Love it or hate it, the Apple Macintosh (the "Mac") is here to stay. The strength of Apple is its speed and multi-tasking capabilities. Additionally, the MAC has made a niche for itself in processing photography and digital video. Side-by-side, the Macintosh greatly outperforms a comparably equipped Windows machine. Most intriguing is that I have witnessed a powerful Mac operate multiple virtual operating system environments simultaneously without any issues.
Unlike the PC, the installation of Macintosh software is not managed by a registry\ and therefore is much easier to install or uninstall without leaving file remnants, which will later bog down a system. I also see opportunities for a Mac to be utilized in the surveillance market, especially because these computers are known for their strengths in processing digital video. The Macintosh OS, much like Linux, is also less susceptible to computer viruses. However, the big downside of the Macintosh OS is the price; they are expensive machines. Depending on the configuration, a Mac can be up to two-and-a-half times more expensive than a computer running Windows.
Anti-Virus and Software/Hardware Permissions
No matter what operating system that you have installed or which comes preloaded, when it comes to security, computers need to be locked down both through network, software and hardware controls. Just because attackers aren't writing a great deal of viruses for Mac and Linux operating systems does not mean, if the market-share pendulum shifted from Windows to Linux or Mac, that this would not become a problem. I have worked with clients whose digital video recorders have been the root cause for the introduction of computer viruses into a Windows networked environment. If you are running Windows, precautions must be taken to minimize the introduction of viruses into operating systems dedicated for security use. In addition, although, it may seem inefficient, I strongly recommend that computers dedicated to security be placed on stand-alone networks, which do not allow general connectivity to the Internet for random surfing. Input peripherals, such as floppy disks, USB drives, CD-ROM, DVD-ROM, and Blu-ray DVD should be physically/logically disconnected and removed from computers dedicated to a security function. Although convenient, the peripherals allow the introduction of rogue software from other sources that would not normally be introduced.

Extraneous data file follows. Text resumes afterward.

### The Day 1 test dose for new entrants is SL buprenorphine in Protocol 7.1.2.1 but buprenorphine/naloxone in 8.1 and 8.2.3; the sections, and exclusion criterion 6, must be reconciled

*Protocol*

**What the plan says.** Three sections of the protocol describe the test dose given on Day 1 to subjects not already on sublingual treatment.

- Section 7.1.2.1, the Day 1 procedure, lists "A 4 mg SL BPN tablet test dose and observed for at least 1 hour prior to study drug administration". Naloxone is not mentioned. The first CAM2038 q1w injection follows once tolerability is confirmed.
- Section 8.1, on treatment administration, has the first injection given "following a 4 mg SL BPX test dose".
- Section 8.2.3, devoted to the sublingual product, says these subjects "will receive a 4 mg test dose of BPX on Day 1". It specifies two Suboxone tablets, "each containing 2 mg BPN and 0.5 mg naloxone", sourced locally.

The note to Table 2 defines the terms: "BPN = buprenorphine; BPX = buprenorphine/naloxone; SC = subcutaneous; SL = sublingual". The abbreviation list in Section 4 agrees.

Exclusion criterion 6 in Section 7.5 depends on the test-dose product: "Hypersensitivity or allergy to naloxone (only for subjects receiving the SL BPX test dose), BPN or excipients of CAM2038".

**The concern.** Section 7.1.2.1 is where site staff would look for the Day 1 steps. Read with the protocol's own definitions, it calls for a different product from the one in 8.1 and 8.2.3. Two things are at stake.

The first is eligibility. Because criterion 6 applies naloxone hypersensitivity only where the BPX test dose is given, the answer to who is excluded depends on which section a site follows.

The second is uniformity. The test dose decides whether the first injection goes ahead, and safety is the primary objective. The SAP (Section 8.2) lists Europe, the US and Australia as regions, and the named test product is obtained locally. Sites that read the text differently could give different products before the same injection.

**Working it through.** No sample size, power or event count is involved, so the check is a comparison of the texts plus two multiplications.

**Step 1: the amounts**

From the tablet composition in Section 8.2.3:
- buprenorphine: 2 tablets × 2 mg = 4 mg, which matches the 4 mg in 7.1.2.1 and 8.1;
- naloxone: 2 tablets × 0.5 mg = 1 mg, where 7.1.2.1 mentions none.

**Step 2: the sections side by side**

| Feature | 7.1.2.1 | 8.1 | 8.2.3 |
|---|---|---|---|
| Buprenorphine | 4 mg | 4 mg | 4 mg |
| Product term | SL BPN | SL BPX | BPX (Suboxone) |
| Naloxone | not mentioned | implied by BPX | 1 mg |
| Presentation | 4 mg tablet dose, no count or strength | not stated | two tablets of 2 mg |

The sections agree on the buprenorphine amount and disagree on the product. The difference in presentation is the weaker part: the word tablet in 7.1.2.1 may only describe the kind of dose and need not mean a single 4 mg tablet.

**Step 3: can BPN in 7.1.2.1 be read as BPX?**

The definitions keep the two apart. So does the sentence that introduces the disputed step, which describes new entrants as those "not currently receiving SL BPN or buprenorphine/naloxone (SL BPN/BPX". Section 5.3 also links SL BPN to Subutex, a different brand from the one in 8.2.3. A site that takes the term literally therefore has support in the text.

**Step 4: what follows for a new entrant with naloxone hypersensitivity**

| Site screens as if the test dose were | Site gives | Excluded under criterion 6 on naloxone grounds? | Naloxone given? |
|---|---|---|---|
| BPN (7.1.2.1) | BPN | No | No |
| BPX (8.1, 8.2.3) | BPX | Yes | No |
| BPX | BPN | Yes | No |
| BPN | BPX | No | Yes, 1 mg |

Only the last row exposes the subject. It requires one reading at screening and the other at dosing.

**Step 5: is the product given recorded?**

Finally, in addition to controlling hardware, software permissions need to be instituted for all users. Software permissions allow or disallow a user from completing a specific task. In the future you will see an increased integration of log-in user permissions at both the operating system and application level, which means less passwords and centralized control of your systems.
It's very important that applications (computer programs, such as Microsoft Word) are written and certified for a particular operating system. Failure to select a digital video software application that is "certified" could cause real issues. Let's take Windows for an example. We all have been sitting at our Windows computers when that little bubble pops up, to tell us that critical updates are available. (The frequency of these bubbles should support my initial described impression of Windows.) When Microsoft makes changes to their operating system, it can create a conflict with an application that runs on the operating system. Application manufacturers that are Microsoft Certified are given advance notice of the changes that will be made in future operating system updates, so these developers can react prior to the update. Unfortunately, if the application developer is not paying the dues to make their software Microsoft Certified, then you could be left without an operable software application on your next update. Make no mistake that corporate IT departments will mandate operating system updates with or without your permission, so there is good reason behind the certification.
Computers dedicated for a security function should be strictly controlled. Specifically, a computer running digital video should be dedicated to digital video. Avoid the temptation to install other software programs on a single computer for efficiency. Just as operating systems can have a conflict, additional application software could dramatically slow a computer and can create a conflict with the previously installed software. In addition to the updates that are made to the operating system, security application software should be updated when required by the manufacturer; failure to make these updates could be problematic for future changes in the operating system or the computer hardware.